The importance of losing my flirting virginity
I lost my flirting virginity exactly 1 year after losing my actual virginity.
The latter was pretty much a non-event. Like most girls I knew in the twilight of their teens or dawn of their 20s, virginity was a constant annoyance in the back of my mind. I was comforted when I heard Tina Fey say on a talk show that she waited until she was 24. I also took heart in Mindy Kaling extolling the virtues of wearing Osh Kosh B’Gosh overalls until the age of 16 and savoring freshman year as the time to figure out who you really are. I wasn’t desperate to lose it à la American Pie or The To Do List.
Rather, I felt the same way about my virginity as I did about my sudden college weight gain: it’d be nice to lose it, but I was pretty content as I was. It was only when people started talking about it (my friends discussing their sexual experiences with conspiratorial gleams in their eyes) that I got a bit anxious.
The actual night when I cashed in my V-card was awkward and impersonal. I liked the guy, but not enough to, say, pick him up from the airport or cook him anything involving more than two condiments. I don’t remember what song was playing or what I was wearing, just that I was kind of feeling like had a flu.
Flirting, on the other hand, had always been a source of concern for me. A great mystery that I was desperate to solve. I would try the coquettish eyelash flutter, but become anecdotally the girl with the eye twitch. I would respond clumsily to compliments about my looks by saying, “Yes. It has been suggested that having parents from disparate ancestries may reduce the chances of inheriting genetic mutations, and perceptions of attractiveness are shaped to favour health cues.” I would occasionally attempt playful banter: “My, what a fulsome beard you have/dapper suit you’re wearing/mellifluous voice you have. . .” and be rebuffed as too weird. I now realize that these lines were more wolf-dressed-as-grandmother than flirty girl-you’d-like-to-get-to-know-better.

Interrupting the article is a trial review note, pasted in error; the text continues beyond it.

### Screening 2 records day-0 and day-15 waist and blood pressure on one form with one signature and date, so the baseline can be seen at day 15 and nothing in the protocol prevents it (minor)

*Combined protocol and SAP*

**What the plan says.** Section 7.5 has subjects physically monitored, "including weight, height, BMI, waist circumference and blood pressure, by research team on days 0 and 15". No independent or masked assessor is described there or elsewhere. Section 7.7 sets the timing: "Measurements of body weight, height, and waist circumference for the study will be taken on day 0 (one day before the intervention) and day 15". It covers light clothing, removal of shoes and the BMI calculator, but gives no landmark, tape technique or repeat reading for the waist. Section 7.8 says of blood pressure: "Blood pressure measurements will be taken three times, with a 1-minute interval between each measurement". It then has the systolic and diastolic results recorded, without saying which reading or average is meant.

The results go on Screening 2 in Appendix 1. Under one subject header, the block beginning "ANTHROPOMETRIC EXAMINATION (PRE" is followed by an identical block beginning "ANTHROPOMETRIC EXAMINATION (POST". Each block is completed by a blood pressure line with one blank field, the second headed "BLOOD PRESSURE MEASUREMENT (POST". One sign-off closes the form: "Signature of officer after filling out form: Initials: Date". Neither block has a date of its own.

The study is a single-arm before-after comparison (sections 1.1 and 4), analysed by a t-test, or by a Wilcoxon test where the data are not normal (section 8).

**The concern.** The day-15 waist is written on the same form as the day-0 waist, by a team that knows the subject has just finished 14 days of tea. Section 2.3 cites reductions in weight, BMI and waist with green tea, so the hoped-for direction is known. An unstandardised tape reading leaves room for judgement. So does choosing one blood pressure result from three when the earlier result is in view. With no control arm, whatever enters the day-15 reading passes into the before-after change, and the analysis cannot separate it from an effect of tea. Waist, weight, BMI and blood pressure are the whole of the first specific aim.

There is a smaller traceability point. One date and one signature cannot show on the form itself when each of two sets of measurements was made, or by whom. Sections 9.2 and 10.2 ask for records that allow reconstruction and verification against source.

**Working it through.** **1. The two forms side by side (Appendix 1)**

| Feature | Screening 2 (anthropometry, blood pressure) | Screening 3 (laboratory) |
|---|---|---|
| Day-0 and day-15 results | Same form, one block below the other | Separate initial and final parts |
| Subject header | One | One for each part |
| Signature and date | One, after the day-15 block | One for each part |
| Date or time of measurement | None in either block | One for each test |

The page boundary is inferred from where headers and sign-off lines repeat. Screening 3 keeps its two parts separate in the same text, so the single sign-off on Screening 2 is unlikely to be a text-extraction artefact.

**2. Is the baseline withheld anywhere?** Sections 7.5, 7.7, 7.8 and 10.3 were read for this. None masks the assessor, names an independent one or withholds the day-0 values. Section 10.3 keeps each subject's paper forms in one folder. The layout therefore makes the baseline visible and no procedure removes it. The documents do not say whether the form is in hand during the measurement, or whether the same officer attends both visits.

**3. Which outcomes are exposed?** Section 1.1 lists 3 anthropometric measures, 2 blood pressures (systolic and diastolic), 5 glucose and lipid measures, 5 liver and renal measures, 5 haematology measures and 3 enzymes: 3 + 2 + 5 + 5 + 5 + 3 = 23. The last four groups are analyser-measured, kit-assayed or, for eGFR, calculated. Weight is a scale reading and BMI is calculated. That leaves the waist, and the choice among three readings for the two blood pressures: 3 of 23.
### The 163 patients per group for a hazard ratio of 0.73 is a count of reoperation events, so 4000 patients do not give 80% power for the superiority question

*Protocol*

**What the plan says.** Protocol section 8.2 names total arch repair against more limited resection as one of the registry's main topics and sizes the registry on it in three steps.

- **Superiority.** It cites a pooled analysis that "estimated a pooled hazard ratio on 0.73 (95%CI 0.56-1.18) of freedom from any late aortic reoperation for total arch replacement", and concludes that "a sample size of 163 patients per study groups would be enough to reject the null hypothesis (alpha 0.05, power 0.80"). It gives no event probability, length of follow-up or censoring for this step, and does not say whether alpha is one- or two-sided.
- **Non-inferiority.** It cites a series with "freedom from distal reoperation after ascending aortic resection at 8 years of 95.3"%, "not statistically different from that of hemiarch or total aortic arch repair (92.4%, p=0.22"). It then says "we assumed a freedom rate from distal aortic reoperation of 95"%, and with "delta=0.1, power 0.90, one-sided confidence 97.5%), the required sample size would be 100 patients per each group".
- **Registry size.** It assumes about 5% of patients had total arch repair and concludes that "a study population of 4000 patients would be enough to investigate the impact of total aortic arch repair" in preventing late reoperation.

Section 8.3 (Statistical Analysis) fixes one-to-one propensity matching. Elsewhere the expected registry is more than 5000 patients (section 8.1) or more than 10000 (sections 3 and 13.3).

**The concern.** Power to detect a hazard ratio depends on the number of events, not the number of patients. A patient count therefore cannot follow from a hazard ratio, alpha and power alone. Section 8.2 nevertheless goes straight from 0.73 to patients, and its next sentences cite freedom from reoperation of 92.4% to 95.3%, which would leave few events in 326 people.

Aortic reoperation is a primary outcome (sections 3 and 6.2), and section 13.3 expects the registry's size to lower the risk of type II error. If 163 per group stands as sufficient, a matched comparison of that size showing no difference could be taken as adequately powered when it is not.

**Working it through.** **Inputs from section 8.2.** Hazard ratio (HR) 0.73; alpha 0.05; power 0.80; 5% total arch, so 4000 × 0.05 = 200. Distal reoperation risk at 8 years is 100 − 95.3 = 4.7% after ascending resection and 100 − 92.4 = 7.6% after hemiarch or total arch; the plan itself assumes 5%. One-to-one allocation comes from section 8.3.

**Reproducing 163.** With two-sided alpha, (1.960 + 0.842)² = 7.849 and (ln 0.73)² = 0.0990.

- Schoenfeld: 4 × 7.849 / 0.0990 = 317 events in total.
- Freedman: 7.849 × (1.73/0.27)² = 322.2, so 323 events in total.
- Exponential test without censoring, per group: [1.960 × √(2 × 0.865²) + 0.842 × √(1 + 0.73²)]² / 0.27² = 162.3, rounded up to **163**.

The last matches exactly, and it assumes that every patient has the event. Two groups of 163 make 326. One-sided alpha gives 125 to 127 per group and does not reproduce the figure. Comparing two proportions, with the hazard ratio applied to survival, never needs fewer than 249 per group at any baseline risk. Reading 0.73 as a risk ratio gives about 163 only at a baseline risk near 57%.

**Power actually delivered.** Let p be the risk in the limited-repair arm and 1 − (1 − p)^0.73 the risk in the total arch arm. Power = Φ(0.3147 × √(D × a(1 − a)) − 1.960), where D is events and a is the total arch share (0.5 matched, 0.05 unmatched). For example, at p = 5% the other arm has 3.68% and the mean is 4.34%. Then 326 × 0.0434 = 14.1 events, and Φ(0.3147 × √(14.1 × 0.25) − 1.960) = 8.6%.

This spiralled into self-doubt, and I began to hedge my bets with really cheesy pick-up lines, like, “You remind me of a parking ticket.” If the guy looked intrigued, I’d gingerly mumble, “. . .you’ve got fine written all over you”. More often than not, they’d look at me with faint distaste. I’d mutter, “. . .I wish you’d get written off”, and scuttle off, awkwardly.
But true to Miss Kaling’s words, college was a time when I learned to become more comfortable with myself. Slowly and surely; by expanding my social circles, interests and experiences; I learned to back myself.
One year after my first time, I spied a handsome guy at a bar, telling a joke with languid ease in a European accent. I straightened my spine, threw back my shoulders, and strutted over. “Wow, you sure know how to roll your R’s. Where is that incredible accent from?” I realized, it wasn’t so much about having the perfect line (hey, nobody’s perfect), but rather embracing my own confidence and not getting too hung up on the fear of rejection.
While my sexual deflowering was not as big of a deal to me as I expected it to be, my flirting deflowering was. It epitomized an awakening of self-conviction and self-esteem. It was the first time in my life when I started to think, “This person should want to get to know me. And if not, that’s their loss, not mine.”
Elodie is a law student and aspiring screenwriter who recently traded Australia’s beaches for Oxford’s dreaming spires. She enjoys recreational sleuthing and eating undignified quantities of oatmeal. ’80s rom-coms are her catnip. She blogs at http://www.elodiedoesoxford.com.